The experiences of the women whose lives she presents to us invests such words with a vivid immediacy. Feeding is both transitive and intransitive. Women fed others. They also fed on God. They also made their bodies available for God’s feeding. To experience the body as food in this way included sexuality. As both transitive and intransitive, feeding shared with sexuality the experience of body as subject and object of hunger. To eat and to be eaten express an interpenetration and mutual engulfing (p.156) of human beings with one another and of humanity with God.

But can such feeding satisfy a craving that can never be filled? If the Eucharistic hunger is reciprocal, how is the feeding of those thousand thousand mouths reciprocated in God? God as food, God as hunger. How do they come together?

In the equation of hunger with effective suffering.

This is a pivotal idea of my talk, and brings me to my third stage in applying Bynum’s book to my over determined experience of the Eucharist: women’s feeding as participation in Christ’s effective suffering.

Not only did medieval women deny themselves food, they also became food – in their own eyes and in the eyes of male admirers. And when they ate God, they were not merely focusing their hunger sensations (otherwise unrecognised) on the eucharist. They were also reversing their ordinary cultural role as food preparers and food abstainers. They were ‘eating’ God whose edible body – a nursing body – was in some sense seen as female and therefore as food. Moreover, women manipulated far more than their own bodies through fasting. They manipulated their families, their religious superiors, and God himself. Fasting was not merely a substitution of pathological and self-defeating control of self for unattainable control of circumstance. It was part of suffering; and suffering was considered an effective activity, which redeemed both individual and cosmos (pp206-7).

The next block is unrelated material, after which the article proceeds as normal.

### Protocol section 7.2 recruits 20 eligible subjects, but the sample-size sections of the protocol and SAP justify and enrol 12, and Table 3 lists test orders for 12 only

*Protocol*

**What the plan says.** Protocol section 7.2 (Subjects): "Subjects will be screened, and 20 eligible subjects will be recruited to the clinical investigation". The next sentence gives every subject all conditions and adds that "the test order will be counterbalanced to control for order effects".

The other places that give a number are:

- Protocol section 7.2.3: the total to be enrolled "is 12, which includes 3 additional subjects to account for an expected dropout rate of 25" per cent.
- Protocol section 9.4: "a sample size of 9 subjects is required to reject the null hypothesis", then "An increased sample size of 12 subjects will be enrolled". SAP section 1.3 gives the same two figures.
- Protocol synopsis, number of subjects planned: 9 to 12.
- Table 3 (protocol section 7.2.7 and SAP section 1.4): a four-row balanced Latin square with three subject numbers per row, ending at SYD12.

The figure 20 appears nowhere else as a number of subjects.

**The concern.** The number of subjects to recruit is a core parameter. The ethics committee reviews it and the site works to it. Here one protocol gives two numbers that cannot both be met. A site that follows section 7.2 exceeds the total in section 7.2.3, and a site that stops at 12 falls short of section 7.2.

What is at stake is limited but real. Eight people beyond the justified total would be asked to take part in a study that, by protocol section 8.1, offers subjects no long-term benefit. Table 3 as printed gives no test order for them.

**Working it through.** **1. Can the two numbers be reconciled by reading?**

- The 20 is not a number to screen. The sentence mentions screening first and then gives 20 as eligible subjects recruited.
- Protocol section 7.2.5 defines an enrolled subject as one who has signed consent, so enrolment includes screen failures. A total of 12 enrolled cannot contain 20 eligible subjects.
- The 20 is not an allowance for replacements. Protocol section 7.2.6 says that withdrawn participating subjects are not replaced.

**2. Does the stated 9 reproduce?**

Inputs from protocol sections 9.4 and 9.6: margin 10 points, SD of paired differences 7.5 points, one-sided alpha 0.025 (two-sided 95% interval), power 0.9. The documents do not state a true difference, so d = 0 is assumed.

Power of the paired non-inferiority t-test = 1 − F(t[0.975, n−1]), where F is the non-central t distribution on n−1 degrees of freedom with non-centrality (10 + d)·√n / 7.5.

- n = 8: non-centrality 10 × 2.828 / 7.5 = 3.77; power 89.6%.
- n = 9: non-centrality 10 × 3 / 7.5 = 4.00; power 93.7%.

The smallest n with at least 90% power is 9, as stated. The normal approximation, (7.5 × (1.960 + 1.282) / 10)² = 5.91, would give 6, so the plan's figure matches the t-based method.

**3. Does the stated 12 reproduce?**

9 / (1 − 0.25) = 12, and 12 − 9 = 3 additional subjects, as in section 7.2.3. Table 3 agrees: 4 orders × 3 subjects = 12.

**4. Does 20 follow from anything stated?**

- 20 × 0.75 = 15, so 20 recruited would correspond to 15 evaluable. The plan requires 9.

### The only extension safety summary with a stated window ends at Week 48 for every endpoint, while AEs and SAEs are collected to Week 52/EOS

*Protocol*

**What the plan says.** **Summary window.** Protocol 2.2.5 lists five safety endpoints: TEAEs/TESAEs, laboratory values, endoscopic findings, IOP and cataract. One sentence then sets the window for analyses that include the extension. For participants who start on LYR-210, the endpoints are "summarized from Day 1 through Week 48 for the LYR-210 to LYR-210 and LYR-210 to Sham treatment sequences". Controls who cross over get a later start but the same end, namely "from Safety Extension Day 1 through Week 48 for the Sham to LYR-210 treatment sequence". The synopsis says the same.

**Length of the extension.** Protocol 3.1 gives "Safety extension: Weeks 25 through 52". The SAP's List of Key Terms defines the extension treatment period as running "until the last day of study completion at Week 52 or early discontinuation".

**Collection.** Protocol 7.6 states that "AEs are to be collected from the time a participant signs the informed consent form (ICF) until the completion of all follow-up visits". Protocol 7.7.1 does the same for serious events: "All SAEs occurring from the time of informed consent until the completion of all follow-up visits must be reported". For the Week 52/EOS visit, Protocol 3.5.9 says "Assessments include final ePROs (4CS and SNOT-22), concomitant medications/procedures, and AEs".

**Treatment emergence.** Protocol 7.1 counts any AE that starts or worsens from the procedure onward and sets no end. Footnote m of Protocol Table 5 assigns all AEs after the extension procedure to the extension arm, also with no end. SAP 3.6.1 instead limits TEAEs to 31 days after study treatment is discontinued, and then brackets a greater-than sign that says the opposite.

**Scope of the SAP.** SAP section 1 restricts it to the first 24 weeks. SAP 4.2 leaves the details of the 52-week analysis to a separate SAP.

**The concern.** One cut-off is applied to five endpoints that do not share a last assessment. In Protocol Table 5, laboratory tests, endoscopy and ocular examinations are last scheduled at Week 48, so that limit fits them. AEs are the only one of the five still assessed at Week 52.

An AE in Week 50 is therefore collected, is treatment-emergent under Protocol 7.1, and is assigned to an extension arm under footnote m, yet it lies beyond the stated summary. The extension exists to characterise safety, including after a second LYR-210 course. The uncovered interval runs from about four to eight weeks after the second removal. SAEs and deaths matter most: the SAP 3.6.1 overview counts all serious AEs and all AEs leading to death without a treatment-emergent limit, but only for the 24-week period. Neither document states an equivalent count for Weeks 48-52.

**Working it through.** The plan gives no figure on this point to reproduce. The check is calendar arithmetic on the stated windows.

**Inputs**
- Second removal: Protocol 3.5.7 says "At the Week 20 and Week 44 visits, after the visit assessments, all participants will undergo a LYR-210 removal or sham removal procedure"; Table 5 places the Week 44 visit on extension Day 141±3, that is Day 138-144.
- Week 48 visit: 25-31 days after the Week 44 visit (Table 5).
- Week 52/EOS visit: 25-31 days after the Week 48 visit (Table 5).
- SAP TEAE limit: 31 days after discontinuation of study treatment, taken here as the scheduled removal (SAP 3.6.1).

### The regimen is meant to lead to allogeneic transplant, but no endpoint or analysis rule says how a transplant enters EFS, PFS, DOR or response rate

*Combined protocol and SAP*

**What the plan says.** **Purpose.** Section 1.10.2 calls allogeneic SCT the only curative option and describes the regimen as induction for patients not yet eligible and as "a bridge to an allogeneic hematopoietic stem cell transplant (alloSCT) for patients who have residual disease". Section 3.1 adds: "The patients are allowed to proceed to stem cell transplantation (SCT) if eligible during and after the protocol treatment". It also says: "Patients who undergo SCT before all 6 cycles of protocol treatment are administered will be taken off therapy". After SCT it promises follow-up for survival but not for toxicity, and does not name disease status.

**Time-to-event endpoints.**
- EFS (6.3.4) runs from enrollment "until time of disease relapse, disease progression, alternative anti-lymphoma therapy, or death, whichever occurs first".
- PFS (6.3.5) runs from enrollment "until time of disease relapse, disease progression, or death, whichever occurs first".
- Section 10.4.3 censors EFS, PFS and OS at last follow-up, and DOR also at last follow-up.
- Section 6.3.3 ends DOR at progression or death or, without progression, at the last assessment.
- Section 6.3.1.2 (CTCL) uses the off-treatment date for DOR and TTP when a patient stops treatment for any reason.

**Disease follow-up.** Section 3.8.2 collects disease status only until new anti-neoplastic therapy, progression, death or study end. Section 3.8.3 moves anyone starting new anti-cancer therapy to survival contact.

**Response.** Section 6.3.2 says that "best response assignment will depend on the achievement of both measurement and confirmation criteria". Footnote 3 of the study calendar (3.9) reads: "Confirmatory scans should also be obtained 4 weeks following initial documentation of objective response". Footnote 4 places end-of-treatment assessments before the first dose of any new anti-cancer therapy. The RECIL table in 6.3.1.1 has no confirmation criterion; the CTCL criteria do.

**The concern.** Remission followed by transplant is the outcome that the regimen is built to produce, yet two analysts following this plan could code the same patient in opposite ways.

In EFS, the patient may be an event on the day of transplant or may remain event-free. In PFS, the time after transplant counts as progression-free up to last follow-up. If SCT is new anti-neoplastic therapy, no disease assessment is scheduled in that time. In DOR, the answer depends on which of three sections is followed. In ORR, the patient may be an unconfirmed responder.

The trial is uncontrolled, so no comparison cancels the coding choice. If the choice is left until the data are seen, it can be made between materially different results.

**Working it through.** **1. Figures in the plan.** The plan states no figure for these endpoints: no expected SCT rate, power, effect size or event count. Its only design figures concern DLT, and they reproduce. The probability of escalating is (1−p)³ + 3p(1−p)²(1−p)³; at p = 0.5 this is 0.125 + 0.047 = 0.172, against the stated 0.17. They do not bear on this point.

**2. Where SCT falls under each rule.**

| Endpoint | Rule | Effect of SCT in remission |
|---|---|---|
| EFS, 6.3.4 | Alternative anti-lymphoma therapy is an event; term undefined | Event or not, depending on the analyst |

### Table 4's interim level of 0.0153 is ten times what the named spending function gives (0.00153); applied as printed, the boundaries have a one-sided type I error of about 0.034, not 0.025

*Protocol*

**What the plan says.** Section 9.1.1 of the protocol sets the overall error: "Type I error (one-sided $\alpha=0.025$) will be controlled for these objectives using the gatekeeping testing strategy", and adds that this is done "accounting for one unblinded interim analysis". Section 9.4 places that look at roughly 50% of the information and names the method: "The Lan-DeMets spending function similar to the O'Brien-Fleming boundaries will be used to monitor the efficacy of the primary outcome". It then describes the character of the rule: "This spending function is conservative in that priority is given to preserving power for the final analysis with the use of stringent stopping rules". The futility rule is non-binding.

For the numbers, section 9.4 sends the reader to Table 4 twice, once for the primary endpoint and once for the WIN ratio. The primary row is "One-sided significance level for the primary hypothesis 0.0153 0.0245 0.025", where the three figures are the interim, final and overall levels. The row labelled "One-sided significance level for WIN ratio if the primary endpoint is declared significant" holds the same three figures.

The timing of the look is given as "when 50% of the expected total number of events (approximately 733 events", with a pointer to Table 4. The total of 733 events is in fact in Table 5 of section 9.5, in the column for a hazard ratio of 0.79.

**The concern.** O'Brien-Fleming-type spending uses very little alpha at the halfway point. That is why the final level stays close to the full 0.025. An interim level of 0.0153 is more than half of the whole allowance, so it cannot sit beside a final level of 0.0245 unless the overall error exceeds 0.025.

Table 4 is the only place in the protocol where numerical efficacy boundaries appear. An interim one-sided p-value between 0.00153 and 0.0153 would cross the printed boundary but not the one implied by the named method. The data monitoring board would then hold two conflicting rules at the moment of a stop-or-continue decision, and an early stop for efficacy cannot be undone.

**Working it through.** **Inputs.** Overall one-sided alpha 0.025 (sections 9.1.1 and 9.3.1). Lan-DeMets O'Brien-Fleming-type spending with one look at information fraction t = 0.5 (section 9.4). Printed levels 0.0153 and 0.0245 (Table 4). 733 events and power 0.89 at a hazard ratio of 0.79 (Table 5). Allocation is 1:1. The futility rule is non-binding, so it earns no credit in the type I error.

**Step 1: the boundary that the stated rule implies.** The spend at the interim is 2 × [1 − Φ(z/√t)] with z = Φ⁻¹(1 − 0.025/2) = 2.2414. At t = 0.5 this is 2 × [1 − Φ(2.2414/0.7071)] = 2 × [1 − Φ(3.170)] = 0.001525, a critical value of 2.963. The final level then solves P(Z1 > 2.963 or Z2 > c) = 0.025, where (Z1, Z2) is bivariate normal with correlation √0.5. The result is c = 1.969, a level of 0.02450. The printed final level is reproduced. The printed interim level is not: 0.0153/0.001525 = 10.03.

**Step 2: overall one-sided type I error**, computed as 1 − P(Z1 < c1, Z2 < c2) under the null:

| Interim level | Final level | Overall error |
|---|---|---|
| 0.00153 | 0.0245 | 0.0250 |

And later, in summarising her whole argument, Bynum writes:

… medieval asceticism should not be understood as rooted in dualism, in a radical sense of spirit opposed to or entrapped by body. The extravagant penitential practices of the thirteenth to the fifteenth century, the cultivation of pain and patience, the literalism of imitatio crucis are, I have argued, not primarily an attempt to escape from body. They are not the products of an epistemology or psychology or theology that sees soul struggling against its opposite, matter. Therefore they are not – as historians have often suggested – a world denying, self hating, decadent response of a society wracked by plague, famine, heresy, war and ecclesiastical corruption. Rather, late medieval asceticism was an effort to plumb and to realise all the possibilities of the flesh. It was a profound expression of the doctrine of the Incarnation: the doctrine that Christ, by becoming human, saves all that the human being is. It arose in a religious world whose central ritual was the coming of God into food as macerated flesh, and it was compatible with, not contradictory to, new philosophical notions that located the nature of things not in their abstract definitions but in their individuating matter or particularity (pp.294-5),